Thirdly, regions of the tendon with poor vascularity will be less likely to cool over heated tissue caused by muscle activity, leading to exercise induced hyperthermia. This study reported that the intratendinous temperature of superficial digital flexor tendons of exercising horses (43 – 45º) exceeds the temperature at which fibroblast cell death occurs (42.5º). Thus, avascular regions of tendons may lack the ability to cool down the tissue leading to hyperthermic damage during exercise (Wilson and Goodship 1994).

• Genetic disorders/disease/infection – genetic collagen disorders like Ehlers-Danlos syndrome results in less cross-linking leading to weaker tendons. Rheumatoid diseases causes gross structural changes to tendons. Penetrating wounds can lead to tendon infections.
• Aging – results in stiffer, less compliant, weaker tendons with a reduced repair ability increasing their susceptibility to injury. This is due to decreased elastin, water and proteoglycan content, reduced collagen resynthesis and reduced vascularity and tenoblast activity (Hyman and Rodeo 2000).
• Endocrine factors – Diabetes Mellitus results in a compromise to tendinous microcirculation which may lead to tissue anoxia, cell necrosis thus predisposing a diabetic tendon to chronic paratendinitis or tendinosis (Jozsa and Kannus 1997). Hormonal changes in women can reduce the levels of estrogen, which has been linked to decreased collagen production.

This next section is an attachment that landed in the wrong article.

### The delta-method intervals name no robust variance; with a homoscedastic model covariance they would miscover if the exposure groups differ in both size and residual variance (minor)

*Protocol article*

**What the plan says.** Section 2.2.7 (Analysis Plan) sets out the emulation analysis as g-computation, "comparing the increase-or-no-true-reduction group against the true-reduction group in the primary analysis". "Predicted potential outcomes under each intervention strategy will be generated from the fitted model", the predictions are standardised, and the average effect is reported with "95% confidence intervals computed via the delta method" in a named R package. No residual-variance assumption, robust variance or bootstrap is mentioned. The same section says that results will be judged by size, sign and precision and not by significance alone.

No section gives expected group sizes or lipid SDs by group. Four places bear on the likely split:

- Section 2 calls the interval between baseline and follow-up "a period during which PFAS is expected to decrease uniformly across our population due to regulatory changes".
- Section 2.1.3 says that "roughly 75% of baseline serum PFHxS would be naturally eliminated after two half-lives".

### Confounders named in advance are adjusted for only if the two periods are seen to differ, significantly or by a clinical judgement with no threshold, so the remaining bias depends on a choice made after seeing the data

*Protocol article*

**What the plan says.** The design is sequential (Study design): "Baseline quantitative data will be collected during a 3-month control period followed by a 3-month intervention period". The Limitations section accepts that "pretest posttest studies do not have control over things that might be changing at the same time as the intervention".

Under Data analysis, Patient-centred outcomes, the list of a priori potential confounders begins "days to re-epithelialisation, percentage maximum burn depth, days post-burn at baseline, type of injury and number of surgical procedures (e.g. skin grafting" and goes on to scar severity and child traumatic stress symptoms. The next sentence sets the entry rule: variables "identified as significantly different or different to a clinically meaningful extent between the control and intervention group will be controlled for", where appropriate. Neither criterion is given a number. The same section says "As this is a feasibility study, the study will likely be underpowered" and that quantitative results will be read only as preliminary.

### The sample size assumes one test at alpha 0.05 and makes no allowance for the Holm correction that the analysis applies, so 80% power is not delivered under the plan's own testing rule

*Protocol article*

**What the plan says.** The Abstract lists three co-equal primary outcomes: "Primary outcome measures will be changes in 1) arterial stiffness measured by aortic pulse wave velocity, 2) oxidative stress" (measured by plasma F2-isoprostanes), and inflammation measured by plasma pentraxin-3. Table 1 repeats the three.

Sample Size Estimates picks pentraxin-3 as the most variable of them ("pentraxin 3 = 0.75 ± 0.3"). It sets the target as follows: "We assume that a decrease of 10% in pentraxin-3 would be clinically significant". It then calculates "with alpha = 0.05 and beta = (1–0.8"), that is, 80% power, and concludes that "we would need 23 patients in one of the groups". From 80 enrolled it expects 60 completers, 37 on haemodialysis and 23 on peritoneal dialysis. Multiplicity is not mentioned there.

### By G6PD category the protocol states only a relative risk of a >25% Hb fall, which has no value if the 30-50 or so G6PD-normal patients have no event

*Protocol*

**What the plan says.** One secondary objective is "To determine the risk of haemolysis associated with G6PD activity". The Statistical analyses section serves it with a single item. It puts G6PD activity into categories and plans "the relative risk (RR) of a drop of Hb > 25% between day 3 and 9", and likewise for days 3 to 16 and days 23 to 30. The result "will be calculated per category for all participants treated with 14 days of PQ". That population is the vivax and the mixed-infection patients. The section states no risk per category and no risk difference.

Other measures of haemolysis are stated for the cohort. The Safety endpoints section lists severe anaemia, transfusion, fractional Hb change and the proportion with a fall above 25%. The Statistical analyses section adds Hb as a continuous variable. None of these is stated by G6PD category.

• Nutritional deficiencies of cofactors (vitamin A, C and copper) important in collagen synthesis and cross-linking may affect tensile strength of tendons.
• Inactivity/Immobilization – (Jozsa and Kannus 1997) studied the effect of immobility on a human MTJ. Results showed the contact area between muscle cells and tendon collagen fibrils decreased to almost 50% in 3 weeks. There was also an increase in the amount of type III collagen at the MTJ, which is weaker than type 1 and a decrease in the amount of tenascin, an adhesive protein found in the MTJ. The overall effect will be to decrease tensile strength.
• Medication – corticosteroids (oral/injections) and certain antibiotics (flouroquinolone) can lead to pathology of the cell matrix. Excessive use of corticosteroid injections has been linked to tendon rupture (Jozsa and Kannus 1997). This may be due to its anti-inflammatory effect, as the injection reduces the pain, the patient will resume normal activity on the weak, degenerative tendon which could result in rupture.
• Skeletal maturity – osteotendonopathies like Osgood-Schlatters disease at the tibial tuberosity or Severe’s disease at the calcaneus can occur in the immature child due to tensile overload at the apophysis. Avulsions of small areas of the ossification center are found.

The flow diagram illustrates how tendinosis results from a failed cell matrix adaptation to excessive changes in load use. (Leadbetter 1992)
The flow diagram illustrates how tendinosis results from a failed cell matrix adaptation to excessive changes in load use. (Leadbetter 1992)